Physiological conditions are aggressive and many materials and processes employed in the fabrication of neurostimulation devices, particularly in high-density device fabrication, poorly fit these conditions. Silicon based microfabricated and thin film processes are especially sensitive. Silicon and silicon dioxide have finite etching in physiological media (87). Stress is a major cause for failure and specially designed low-stress films had to be developed (88). Thin film deposition on polymers is particularly problematic owing to polymer swelling and films delamination.

Electrode stability under stimulation conditions is another major concern. The electrode-tissue interface is an electro-chemical interface. In the presence of ionic solution, electrode properties are determined by the nature of the electro-chemical interface that forms (89). This interface determines some of the most important aspects in neuro-stimulation. Foremost is the charge transfer mechanism, which can range from purely a displacement current for non-Faradaic interface to a one involving charge transfer (Faradaic electrodes). The electro-chemical interface also determines the impedance of the electrodes, which in turn affects the thermal noise that is picked up by the electrode when used to record electrical activity (90, 91).

To guarantee that no faradaic processes are taking place, some studies emphasize the importance of a metal-oxide passive film formation on the electrode surface, electrode passivation, that would prevent electron transport across the interface (48, 59, 90, 91). Alternatively, non-faradaic electrodes can be used to minimize charge transfer across the electrode tissue interface (in such reactions, chemical species in the electrolyte are redistributed) (92, 93). To minimize electrochemical damage, a charge-balanced biphasic waveform must be used (46, 94, 95). Other mechanisms, such as heating and electro-chemical reactions at the electrode interface, can lead to neuronal stimulation. These processes may damage the electrode or the tissue and are highly undesired. Therefore, optimal stimulation parameters, circuit passivation and device encapsulation are critical for safe stimulation, stability and biocompatibility of the device (4, 52, 94, 96).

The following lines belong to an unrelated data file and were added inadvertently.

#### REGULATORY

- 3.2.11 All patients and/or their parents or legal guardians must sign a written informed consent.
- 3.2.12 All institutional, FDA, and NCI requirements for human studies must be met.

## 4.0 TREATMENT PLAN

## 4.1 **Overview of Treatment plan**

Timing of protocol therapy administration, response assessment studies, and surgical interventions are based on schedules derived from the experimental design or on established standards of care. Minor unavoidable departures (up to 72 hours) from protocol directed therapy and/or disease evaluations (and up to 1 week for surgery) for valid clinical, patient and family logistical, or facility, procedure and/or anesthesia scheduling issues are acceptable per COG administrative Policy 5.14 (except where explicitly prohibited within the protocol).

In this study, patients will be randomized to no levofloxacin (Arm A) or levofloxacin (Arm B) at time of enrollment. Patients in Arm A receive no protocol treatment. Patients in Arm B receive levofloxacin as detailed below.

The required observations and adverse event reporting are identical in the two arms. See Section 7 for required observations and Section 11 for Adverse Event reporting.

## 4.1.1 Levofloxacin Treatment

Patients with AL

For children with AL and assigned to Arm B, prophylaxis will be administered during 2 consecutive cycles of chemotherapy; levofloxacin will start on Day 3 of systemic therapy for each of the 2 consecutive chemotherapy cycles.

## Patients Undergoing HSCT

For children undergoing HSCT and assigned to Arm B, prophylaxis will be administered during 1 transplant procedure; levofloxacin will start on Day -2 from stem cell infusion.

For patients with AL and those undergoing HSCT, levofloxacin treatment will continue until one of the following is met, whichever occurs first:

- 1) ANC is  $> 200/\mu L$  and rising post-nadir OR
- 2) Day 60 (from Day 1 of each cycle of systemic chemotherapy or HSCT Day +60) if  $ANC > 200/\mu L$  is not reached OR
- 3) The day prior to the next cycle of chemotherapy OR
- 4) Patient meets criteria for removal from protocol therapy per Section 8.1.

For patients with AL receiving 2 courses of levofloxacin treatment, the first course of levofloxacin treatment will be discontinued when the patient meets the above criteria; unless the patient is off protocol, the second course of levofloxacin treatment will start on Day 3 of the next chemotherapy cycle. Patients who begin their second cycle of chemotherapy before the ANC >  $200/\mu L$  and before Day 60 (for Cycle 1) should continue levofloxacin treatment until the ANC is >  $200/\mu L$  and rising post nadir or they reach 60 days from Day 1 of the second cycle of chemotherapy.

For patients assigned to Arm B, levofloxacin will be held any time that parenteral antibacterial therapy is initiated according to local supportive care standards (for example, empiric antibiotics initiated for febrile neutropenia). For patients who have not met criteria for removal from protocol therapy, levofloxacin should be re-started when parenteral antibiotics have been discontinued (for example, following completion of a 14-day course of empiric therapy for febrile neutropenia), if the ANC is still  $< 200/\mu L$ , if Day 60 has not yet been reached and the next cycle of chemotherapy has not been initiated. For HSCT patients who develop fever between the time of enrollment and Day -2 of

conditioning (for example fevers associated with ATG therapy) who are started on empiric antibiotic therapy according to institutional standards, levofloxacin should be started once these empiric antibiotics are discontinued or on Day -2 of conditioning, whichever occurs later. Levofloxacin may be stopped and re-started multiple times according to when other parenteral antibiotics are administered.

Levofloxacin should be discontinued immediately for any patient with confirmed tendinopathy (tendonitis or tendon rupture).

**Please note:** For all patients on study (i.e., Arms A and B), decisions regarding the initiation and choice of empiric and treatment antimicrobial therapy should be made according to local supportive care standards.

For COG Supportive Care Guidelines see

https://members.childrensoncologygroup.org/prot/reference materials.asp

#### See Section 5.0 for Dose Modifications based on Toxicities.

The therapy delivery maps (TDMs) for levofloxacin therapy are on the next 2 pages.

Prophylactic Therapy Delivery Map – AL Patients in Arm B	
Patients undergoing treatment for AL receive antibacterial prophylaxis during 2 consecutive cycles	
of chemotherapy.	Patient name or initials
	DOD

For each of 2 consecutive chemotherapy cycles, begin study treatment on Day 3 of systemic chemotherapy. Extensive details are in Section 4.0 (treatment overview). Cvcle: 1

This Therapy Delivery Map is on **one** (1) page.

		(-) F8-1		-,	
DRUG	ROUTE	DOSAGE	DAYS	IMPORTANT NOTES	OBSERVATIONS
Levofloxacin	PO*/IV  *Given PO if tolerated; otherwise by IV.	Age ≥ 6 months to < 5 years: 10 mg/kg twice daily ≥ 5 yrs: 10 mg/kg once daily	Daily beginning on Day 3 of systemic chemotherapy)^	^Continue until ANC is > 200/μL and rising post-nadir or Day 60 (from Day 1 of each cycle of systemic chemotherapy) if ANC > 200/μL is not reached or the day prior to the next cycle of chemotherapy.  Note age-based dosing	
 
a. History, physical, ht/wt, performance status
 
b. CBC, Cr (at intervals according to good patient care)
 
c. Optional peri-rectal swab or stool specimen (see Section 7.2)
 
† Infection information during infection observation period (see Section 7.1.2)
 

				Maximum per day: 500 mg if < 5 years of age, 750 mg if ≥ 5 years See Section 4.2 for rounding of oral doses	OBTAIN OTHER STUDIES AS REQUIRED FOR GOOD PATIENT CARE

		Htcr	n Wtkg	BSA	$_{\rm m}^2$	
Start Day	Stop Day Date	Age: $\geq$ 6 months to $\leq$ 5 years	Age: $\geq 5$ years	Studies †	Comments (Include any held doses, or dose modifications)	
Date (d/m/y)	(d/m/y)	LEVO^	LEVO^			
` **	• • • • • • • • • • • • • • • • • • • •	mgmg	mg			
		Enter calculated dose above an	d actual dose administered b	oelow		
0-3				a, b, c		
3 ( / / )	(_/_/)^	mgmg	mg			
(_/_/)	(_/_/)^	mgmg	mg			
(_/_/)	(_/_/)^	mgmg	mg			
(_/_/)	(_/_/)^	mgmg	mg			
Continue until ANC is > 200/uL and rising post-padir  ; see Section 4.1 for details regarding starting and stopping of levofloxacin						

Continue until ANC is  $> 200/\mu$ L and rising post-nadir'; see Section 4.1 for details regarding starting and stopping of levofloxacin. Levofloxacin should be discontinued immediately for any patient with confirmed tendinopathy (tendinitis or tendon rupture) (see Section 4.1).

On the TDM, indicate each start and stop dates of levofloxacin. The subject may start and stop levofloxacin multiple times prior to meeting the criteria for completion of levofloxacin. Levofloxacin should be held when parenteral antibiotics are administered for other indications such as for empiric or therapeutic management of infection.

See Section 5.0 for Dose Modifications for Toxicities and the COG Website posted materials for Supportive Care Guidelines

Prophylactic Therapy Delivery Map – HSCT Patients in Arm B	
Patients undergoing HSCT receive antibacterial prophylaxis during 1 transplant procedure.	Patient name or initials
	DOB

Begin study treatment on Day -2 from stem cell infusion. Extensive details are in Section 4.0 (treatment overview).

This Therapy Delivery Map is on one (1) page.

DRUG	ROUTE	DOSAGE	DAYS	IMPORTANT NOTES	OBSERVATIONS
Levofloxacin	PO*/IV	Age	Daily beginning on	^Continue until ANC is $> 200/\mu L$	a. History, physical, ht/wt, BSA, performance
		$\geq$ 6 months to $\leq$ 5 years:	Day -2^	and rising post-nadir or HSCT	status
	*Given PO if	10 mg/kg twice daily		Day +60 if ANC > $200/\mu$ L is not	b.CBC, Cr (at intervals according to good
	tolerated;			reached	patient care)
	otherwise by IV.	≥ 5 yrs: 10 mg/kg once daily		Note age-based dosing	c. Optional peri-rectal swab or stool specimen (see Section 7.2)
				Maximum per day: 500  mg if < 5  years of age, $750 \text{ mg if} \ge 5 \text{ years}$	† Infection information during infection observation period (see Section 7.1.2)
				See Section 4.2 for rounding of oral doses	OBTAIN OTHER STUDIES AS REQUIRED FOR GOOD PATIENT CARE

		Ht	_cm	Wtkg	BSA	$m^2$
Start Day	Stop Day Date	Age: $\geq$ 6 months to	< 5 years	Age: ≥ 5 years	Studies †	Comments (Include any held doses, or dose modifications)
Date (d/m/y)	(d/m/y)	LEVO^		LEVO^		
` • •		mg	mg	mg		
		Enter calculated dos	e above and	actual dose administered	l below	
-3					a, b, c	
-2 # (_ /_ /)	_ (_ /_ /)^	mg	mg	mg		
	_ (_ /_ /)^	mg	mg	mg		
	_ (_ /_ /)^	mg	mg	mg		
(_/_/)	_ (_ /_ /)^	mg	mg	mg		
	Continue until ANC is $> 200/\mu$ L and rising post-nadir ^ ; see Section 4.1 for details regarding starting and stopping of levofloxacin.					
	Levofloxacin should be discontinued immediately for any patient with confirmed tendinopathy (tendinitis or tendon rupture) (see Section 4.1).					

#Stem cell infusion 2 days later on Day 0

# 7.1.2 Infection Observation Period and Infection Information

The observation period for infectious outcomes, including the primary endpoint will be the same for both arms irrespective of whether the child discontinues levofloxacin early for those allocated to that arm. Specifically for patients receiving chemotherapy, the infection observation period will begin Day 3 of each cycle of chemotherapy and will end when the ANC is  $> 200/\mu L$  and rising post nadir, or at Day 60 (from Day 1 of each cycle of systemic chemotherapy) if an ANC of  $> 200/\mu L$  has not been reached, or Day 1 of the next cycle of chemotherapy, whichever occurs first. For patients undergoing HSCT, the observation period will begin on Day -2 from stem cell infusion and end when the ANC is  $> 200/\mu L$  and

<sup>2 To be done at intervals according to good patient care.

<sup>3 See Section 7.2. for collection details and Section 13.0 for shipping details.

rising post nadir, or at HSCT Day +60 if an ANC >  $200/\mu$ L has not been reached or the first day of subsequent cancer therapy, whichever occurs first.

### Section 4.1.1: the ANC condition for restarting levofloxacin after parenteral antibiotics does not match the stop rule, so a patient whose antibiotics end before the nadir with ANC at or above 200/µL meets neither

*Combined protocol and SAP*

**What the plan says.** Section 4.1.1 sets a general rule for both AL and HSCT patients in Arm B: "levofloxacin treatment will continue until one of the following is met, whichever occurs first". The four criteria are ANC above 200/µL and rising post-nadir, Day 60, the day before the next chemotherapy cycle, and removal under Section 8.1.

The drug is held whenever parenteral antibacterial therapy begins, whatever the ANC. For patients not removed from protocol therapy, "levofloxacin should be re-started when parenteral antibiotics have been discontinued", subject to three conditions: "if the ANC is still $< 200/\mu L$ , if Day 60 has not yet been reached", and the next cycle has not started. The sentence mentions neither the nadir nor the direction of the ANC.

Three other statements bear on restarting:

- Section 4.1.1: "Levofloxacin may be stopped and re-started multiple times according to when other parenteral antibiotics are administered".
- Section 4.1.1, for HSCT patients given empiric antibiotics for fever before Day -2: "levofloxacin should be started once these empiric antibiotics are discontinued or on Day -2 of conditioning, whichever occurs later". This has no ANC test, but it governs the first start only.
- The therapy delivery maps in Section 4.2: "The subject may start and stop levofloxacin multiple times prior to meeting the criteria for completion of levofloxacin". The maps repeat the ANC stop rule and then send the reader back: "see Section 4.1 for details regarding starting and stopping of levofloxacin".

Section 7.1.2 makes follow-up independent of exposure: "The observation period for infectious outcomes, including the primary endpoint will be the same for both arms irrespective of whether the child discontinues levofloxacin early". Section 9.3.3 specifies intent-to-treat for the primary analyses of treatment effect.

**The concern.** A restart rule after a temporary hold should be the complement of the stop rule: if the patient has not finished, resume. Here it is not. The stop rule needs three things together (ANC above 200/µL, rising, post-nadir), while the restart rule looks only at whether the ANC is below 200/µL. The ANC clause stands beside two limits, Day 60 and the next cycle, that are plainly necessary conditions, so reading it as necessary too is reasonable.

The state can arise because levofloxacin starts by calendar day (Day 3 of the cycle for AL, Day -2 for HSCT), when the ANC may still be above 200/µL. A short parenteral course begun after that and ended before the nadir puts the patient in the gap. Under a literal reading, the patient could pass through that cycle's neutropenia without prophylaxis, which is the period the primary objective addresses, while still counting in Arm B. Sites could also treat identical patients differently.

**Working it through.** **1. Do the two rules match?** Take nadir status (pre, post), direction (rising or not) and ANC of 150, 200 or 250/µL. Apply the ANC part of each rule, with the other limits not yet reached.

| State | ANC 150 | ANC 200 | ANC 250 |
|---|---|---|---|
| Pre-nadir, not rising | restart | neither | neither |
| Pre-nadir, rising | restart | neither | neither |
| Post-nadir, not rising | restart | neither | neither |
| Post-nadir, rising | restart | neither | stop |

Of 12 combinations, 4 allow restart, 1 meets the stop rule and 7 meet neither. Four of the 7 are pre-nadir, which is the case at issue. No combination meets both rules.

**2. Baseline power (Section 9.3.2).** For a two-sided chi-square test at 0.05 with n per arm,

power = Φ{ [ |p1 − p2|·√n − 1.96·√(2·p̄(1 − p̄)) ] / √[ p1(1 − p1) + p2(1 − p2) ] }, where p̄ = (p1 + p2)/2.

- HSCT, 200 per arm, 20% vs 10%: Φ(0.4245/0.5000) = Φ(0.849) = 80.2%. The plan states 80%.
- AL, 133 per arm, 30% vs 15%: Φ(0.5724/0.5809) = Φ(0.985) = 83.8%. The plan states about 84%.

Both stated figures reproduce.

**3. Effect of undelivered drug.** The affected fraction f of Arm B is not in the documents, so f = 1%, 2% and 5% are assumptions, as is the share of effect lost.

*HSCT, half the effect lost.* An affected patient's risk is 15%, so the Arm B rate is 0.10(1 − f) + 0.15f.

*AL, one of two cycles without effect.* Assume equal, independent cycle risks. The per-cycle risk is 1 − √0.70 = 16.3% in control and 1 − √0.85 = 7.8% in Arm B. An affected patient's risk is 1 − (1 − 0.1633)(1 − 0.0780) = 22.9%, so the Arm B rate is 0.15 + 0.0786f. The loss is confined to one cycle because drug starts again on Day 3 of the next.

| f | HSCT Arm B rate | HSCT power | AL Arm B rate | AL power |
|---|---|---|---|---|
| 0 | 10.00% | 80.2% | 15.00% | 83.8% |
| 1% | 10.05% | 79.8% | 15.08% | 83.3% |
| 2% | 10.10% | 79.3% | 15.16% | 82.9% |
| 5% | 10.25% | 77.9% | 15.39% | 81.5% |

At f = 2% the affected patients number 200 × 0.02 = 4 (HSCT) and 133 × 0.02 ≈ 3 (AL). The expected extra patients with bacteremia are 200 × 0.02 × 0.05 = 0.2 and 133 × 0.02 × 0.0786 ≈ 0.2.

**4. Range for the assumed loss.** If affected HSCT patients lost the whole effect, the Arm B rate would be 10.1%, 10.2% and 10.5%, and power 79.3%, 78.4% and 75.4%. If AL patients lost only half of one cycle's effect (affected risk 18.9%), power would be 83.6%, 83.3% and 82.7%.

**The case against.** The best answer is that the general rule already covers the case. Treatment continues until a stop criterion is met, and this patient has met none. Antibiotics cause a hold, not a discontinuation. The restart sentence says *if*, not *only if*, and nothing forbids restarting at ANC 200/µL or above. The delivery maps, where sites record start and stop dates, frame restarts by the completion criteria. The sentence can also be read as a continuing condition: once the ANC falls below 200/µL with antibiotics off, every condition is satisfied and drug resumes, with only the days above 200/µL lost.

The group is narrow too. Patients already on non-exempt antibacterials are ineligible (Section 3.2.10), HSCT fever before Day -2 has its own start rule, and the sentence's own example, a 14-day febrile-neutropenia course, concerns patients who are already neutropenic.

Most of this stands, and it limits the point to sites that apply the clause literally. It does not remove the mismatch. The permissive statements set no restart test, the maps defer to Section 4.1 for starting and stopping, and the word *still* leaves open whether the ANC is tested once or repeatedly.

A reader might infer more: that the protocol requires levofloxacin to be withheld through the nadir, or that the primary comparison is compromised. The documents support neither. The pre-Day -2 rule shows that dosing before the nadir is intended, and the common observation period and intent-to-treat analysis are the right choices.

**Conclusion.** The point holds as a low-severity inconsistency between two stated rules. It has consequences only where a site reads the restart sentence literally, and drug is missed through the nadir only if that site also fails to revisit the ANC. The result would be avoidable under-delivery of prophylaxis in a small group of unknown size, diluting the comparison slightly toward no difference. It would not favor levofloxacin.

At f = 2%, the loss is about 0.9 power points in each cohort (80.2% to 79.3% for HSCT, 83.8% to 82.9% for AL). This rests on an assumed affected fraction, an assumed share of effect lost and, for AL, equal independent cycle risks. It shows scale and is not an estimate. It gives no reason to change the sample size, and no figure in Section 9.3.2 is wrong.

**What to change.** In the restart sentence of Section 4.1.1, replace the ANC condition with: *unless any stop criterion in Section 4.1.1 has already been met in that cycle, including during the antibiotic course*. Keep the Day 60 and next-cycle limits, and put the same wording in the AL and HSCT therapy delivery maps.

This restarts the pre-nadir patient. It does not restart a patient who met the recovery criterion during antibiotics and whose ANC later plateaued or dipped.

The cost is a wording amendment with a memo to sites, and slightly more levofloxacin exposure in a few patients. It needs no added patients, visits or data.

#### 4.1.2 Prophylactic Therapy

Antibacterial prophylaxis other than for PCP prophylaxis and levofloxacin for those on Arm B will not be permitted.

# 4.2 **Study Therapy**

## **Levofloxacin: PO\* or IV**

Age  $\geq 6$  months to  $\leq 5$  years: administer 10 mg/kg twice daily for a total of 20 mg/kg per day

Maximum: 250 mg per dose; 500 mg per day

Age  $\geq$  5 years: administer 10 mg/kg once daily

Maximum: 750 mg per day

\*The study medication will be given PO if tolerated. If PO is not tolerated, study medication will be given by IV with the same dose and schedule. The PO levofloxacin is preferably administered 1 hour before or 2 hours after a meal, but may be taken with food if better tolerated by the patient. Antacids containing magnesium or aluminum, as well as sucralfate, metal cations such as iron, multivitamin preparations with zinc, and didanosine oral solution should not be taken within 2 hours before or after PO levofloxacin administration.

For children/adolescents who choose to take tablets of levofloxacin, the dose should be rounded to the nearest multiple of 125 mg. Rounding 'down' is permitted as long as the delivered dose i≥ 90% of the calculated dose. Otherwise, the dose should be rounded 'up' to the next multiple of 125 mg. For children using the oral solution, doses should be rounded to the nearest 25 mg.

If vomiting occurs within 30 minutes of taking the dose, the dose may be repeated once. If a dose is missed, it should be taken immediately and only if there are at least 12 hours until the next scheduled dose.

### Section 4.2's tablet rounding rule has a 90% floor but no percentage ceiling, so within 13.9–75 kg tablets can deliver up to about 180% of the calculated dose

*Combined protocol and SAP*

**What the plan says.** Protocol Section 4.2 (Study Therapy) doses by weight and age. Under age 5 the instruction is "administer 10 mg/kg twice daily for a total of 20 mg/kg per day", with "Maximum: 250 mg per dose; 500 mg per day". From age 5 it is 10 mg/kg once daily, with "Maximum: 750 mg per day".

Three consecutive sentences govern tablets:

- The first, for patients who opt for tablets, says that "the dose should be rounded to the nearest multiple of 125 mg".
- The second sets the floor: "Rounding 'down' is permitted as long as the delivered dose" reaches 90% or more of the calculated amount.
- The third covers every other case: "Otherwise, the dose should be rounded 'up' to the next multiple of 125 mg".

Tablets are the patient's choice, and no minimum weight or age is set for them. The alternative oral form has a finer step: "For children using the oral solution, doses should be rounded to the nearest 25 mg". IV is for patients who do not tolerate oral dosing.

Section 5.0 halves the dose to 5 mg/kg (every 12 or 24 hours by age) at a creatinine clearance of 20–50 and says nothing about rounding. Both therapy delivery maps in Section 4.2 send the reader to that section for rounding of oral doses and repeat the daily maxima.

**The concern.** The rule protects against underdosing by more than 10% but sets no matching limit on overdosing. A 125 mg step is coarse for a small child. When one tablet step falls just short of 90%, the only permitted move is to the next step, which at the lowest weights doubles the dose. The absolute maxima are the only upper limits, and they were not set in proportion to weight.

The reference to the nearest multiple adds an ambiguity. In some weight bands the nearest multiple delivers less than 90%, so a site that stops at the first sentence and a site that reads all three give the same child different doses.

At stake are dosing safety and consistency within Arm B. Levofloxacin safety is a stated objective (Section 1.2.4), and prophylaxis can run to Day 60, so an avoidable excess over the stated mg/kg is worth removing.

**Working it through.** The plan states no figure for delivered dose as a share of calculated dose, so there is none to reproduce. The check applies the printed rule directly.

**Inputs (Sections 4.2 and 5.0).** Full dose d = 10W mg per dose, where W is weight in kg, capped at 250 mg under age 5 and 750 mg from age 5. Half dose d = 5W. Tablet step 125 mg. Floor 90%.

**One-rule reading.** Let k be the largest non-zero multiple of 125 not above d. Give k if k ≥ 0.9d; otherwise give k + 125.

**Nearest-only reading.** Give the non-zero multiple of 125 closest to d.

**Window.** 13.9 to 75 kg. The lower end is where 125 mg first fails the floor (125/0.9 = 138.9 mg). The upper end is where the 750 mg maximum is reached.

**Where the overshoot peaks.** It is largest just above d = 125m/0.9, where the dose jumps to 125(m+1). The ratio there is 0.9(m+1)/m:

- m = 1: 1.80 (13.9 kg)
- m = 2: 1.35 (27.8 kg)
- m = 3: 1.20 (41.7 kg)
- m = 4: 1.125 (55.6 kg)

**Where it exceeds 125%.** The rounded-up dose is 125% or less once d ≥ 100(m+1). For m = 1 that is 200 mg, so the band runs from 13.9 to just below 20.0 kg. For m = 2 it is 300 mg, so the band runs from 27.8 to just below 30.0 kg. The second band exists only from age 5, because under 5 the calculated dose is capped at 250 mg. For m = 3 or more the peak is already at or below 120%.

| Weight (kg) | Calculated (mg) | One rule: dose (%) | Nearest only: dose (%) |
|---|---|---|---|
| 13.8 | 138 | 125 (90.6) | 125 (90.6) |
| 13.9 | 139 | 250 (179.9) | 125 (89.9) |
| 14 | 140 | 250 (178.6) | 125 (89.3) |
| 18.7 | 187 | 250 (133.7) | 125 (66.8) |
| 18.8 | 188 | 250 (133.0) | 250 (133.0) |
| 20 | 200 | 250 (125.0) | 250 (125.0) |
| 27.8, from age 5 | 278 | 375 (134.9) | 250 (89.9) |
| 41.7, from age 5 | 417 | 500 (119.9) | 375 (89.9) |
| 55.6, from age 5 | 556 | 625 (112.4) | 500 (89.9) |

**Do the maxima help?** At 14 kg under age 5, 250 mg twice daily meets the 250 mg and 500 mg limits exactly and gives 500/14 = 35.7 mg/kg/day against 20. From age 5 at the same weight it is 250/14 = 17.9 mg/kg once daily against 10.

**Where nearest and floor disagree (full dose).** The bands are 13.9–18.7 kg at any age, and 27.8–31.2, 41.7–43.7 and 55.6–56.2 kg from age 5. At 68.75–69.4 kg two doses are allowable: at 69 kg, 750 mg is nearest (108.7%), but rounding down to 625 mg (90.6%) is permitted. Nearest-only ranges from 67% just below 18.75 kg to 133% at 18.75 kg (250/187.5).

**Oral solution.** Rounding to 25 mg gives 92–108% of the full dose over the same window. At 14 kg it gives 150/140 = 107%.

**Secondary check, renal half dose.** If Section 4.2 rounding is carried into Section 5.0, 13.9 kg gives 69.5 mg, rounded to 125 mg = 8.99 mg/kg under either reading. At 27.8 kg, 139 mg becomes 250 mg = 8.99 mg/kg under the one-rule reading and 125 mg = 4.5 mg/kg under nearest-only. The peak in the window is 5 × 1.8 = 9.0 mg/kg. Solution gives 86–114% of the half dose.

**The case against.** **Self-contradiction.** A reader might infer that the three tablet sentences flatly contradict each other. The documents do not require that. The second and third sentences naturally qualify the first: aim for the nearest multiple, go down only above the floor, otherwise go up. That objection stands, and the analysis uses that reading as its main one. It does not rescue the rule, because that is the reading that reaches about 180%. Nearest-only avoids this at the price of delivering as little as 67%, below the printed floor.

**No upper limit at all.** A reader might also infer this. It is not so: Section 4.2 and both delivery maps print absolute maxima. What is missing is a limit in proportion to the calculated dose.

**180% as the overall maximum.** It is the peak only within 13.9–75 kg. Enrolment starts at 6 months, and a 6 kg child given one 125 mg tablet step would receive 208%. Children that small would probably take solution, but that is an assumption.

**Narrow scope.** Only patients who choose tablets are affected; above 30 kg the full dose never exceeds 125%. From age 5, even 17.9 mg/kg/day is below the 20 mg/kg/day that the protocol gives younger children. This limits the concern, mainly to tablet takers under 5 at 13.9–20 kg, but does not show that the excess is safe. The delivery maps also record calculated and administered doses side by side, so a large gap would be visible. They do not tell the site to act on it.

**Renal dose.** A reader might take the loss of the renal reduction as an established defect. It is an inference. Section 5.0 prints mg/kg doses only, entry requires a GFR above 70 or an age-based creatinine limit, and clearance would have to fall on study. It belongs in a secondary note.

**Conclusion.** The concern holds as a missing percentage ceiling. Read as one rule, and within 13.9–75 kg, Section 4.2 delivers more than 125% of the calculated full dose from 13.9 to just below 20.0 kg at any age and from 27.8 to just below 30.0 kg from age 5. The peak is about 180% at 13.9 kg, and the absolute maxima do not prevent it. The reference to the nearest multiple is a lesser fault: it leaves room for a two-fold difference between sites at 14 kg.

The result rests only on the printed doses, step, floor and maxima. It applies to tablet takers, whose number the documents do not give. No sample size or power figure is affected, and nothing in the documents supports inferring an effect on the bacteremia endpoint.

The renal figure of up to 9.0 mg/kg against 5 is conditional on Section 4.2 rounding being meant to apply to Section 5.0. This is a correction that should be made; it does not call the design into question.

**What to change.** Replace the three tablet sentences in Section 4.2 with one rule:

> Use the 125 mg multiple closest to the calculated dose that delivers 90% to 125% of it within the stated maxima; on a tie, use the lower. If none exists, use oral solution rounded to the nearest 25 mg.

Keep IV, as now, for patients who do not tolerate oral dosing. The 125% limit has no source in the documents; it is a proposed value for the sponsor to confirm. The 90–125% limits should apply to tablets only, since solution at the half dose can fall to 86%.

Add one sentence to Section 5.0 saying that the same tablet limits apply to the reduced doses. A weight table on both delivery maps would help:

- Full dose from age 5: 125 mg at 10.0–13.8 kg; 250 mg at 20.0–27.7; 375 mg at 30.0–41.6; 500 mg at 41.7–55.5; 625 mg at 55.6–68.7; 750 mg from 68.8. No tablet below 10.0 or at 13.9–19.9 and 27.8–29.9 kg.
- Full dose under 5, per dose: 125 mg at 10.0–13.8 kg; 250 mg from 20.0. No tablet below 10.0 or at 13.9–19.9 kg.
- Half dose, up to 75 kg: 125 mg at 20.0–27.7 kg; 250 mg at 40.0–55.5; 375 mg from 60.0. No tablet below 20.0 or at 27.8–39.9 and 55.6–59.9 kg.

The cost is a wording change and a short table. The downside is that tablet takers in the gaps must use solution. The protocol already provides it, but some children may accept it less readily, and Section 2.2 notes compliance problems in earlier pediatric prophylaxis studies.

Acute vs. Chronic Devices and Hermetic Feedthroughs

Medical device testing is performed ex vivo or in vivo lasting several days, few weeks and up to months and years. As mentioned before, body reaction to implants occurs at the time of surgery and implant placement is considered as acute phase and response. Long-term or chronic use of medical devices is mandatory in many clinical uses. The long–term performance of the electrodes, the insulation and the packaging performance must be evaluated (77) as well as the long-term hermetic bond of the electrical feed-through connections to the electrode array. The latter is an important challenge and requires special attention. For example, in Musk (97) parylene C coated titanium case was used along with flexible probes made of gold traces encapsulated in polyimide. Parylene C serves as a moisture barrier to ensure prolong functional lifetime. In Yin et al. (98) a titanium enclosure with 100 individual hermetic feed through pins were used. The wiring to the electrodes was overmolded with silicone to establish a barrier from the ionically conductive environment. Titanium enclosures are the gold standard in hermetic sealing but different approaches were considered as alternatives. Argus II implant components (i.e., coil, electrode array, scleral band) were insulated in silicone and reached a lifetime of 26 years (in accelerated testing) (99). Doped nanocrystalline diamond channels within polycrystalline diamond insulation were also suggested as a possible solution (100). More detailed discussion of the types of hermetic sealing methods, the challenges and advances as well as non-hermetic packaging can be found in (9, 101104).

Accelerated aging tests and hermeticity testing performed in the early stages of device development provide valuable information regarding material suitability and longevity in harsh biological environments (105, 106). Overall, preclinical studies of medical device include: (1) Acute tests—to demonstrate device efficacy. (2) Chronic passive tests—to examine biological response to implant-tissue interface and material failure. Duration varies between 1 and 12 months and depends on properties of the electrode, its biocompatibility and interface with the tissue. (3) Chronic active tests are used to evaluate stimulation safety and efficacy. Testing focuses on histological and electrophysiological changes, electrode impedance stability and stimulation performance. Long-term evaluation of device safety with large animal models is advantageous since the anatomy, surgical procedure and environment is closer to that in the clinical use (77).